If you have secrets, make sure to keep them from Julian Assange. After all, Assange makes it his business to publish private, secret, and classified information through WikiLeaks, his non-profit organization. Included in WikiLeaks’ database of information are millions of secrets from news leaks, anonymous sources, and whistleblowers across the world. For example, in October 2010, WikiLeaks posted online hundreds of thousands of classified documents about the wars in Iraq and Afghanistan, as well as secret diplomatic cables between U.S. government officials and our allies abroad.
BENEFITS FOR DEMOCRACY
WikiLeaks maintains that its leaks help people by exposing unethical behavior in governments and corporations. Supporters of Assange argue that transparency is essential to democracy and that WikiLeaks promotes freedom of information. For example, certain WikiLeaks documents exposed that the state of the war in Afghanistan differs from how it has been portrayed in official reports, which sharpened the focus of the anti-war movement. Corruption and mishandling of affairs have also been revealed, which will promote greater vigilance for ethical and appropriate behavior.
Rabbi Shmuly Yanklowitz, social activist and founder and president of Uri L’Tzedek, believes that WikiLeaks is a good thing: “When we are sure that information is crucial for the welfare or security of others, we must speak up and make the truth known!”
VIOLATION OF PRIVACY
On the other hand, Rabbi Dovid Miller, who holds the Gottesfeld Heller Chair in Talmud at Yeshiva University, concludes that even if WikiLeaks’ and Assange’s motives are as altruistic as they claim, this disclosure is not a good idea. “Even if his motivations were pure in wanting to prevent some wrongdoing and even if there was no alternative manner to prevent the wrongdoing…the scope went far beyond its boundaries to reach an altruistic goal.”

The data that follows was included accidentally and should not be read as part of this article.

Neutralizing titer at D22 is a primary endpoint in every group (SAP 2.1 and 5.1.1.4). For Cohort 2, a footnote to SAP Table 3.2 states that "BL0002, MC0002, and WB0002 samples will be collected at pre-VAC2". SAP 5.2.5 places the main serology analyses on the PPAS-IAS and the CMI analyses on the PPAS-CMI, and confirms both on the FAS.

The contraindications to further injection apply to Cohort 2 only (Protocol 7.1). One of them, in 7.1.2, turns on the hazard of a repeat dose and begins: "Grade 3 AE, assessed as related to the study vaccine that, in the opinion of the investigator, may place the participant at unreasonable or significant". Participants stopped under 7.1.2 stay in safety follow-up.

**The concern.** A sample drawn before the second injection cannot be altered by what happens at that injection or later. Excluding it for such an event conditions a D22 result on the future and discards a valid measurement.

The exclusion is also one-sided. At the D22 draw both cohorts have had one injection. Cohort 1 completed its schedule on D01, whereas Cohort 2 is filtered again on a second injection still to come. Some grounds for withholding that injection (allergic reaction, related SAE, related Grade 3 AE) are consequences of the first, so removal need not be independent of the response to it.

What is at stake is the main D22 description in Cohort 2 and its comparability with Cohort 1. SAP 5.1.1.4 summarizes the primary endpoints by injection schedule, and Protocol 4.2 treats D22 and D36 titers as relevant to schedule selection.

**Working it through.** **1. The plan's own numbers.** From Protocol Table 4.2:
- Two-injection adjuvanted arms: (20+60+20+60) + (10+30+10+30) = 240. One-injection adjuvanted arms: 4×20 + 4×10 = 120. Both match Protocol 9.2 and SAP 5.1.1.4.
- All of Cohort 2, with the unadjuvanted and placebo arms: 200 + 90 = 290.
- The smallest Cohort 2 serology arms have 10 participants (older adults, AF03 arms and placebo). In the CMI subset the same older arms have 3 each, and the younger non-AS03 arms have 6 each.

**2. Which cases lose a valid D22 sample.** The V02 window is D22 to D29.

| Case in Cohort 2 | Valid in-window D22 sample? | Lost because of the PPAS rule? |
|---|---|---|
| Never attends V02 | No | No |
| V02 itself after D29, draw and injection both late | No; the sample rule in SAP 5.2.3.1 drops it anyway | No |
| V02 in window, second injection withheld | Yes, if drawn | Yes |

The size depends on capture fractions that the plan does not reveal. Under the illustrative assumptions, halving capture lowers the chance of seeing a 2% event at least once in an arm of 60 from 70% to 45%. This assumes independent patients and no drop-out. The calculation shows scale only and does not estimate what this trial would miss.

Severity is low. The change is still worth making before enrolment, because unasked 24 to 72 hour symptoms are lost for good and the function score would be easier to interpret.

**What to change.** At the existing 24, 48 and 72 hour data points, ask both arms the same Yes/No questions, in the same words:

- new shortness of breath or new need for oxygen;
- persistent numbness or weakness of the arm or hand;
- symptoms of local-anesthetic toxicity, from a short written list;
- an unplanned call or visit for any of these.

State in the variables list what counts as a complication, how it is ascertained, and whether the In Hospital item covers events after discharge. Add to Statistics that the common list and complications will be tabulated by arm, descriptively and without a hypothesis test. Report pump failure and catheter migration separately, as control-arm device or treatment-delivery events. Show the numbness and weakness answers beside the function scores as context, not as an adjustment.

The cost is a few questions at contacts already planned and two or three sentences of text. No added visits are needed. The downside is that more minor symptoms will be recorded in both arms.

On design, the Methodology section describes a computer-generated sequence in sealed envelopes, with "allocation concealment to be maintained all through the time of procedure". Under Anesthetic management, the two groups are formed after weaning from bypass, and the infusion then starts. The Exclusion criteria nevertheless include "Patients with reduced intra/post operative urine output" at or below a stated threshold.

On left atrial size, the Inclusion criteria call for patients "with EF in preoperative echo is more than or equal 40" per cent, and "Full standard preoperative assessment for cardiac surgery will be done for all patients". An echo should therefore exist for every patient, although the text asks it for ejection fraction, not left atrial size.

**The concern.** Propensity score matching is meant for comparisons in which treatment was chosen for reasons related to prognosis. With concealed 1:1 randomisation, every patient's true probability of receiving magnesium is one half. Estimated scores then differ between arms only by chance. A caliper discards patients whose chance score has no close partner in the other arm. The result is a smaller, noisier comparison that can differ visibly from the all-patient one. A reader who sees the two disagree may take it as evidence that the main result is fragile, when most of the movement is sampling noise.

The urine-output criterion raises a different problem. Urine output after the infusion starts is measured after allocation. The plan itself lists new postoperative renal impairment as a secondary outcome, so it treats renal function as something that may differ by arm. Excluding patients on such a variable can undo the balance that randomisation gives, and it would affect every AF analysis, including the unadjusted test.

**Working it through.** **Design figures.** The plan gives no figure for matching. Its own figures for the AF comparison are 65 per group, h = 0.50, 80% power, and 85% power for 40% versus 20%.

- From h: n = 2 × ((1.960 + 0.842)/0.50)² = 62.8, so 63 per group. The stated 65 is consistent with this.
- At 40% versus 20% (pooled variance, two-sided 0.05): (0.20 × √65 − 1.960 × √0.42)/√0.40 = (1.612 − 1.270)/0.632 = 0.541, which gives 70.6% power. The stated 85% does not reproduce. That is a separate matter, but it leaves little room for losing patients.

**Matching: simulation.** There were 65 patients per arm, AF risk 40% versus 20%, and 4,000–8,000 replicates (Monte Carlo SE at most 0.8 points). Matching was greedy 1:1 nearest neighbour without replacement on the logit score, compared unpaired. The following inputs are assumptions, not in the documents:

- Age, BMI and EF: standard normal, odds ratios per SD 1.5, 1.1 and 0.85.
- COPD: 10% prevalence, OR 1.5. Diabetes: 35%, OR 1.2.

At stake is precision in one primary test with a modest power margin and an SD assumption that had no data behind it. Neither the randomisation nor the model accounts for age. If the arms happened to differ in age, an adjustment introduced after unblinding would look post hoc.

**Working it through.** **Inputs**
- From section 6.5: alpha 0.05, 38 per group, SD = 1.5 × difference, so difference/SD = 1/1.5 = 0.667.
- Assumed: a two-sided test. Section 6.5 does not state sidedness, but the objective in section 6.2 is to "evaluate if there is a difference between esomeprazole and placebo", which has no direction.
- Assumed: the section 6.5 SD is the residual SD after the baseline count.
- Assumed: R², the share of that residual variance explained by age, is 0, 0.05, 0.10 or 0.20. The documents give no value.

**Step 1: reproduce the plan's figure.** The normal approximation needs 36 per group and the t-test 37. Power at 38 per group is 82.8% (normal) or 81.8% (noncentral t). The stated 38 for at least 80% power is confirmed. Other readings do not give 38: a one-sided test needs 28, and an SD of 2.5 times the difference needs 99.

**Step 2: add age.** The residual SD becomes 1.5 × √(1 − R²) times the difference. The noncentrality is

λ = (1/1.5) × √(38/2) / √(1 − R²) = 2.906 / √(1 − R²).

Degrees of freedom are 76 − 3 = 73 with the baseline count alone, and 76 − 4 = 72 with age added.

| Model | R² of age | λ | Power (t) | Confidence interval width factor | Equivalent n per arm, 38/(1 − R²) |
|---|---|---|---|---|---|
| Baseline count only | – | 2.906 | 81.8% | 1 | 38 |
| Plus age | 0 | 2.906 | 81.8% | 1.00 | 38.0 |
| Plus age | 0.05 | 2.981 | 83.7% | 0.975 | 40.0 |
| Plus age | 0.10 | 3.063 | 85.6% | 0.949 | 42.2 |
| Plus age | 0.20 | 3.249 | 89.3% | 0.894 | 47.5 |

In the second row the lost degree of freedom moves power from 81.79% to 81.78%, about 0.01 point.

Opponents to WikiLeaks argue that the company steals government property and violates rules of privacy. They further claim that Assange has caused irreparable damage to the confidentiality required for successful diplomatic correspondence, and that WikiLeaks undermines the United States’ influence around the world, endangering soldiers, allies, and those in government service. Other countries may not trust the United States to keep private correspondence away from the public eye. P.J. Crowley, while he was a State Department spokesman, told the news agency Reuters: “From our standpoint, there has been substantial damage.” Defense Secretary Robert M. Gates claimed, however, “Governments deal with the United States because it’s in their interest, not because they like us, not because they trust us, and not because they believe we can keep secrets.”
THE JEWISH VIEW
Talmudic sages teach that one should never disclose the details of even a casual conversation without explicit permission (Yoma 4b), unless significant harm to others would occur if the conversation is not revealed. Rabbeinu Gershom, an 11th-century Ashkenazic sage, strengthened rabbinic laws of privacy by prohibiting the reading of other people’s mail. Assange likely violated this statute since the diplomatic documents published by WikiLeaks were not intended for the public to read.
In addition, among Judaism’s basic values is the ethical obligation to avoid lashon hara (slander), which is derived from the biblical verse, “Do not go about as a talebearer among your people” (Vayikra 19:16). Lashon hara involves spreading negative and potentially harmful information about someone else, even if the information is true.
On the other hand, we have an obligation to pursue justice (Devarim 16:20), which permits one to reveal even private information in some cases. If we regard Assange breaching confidentiality as a whistle-blowing measure defending against global injustice, then WikiLeaks would, in fact, be fulfilling the directive to pursue justice. In addition, the prohibition of spreading lashon hara may not apply since the information supplied might fall under the exception to the rule, which allows lashon hara in circumstances that such speech will protect someone from entering a damaging deal. And, if a life is saved by revealing the hidden information, then WikiLeaks could even be credited with fulfilling the obligation to not stand idly by while one’s neighbor’s blood is shed (Vayikra 19:16).
WHAT DO YOU THINK?
Does WikiLeaks benefit society or violate individuals’ rights? Will the privacy breaches of WikiLeaks ultimately be damaging or protective of democratic global interests?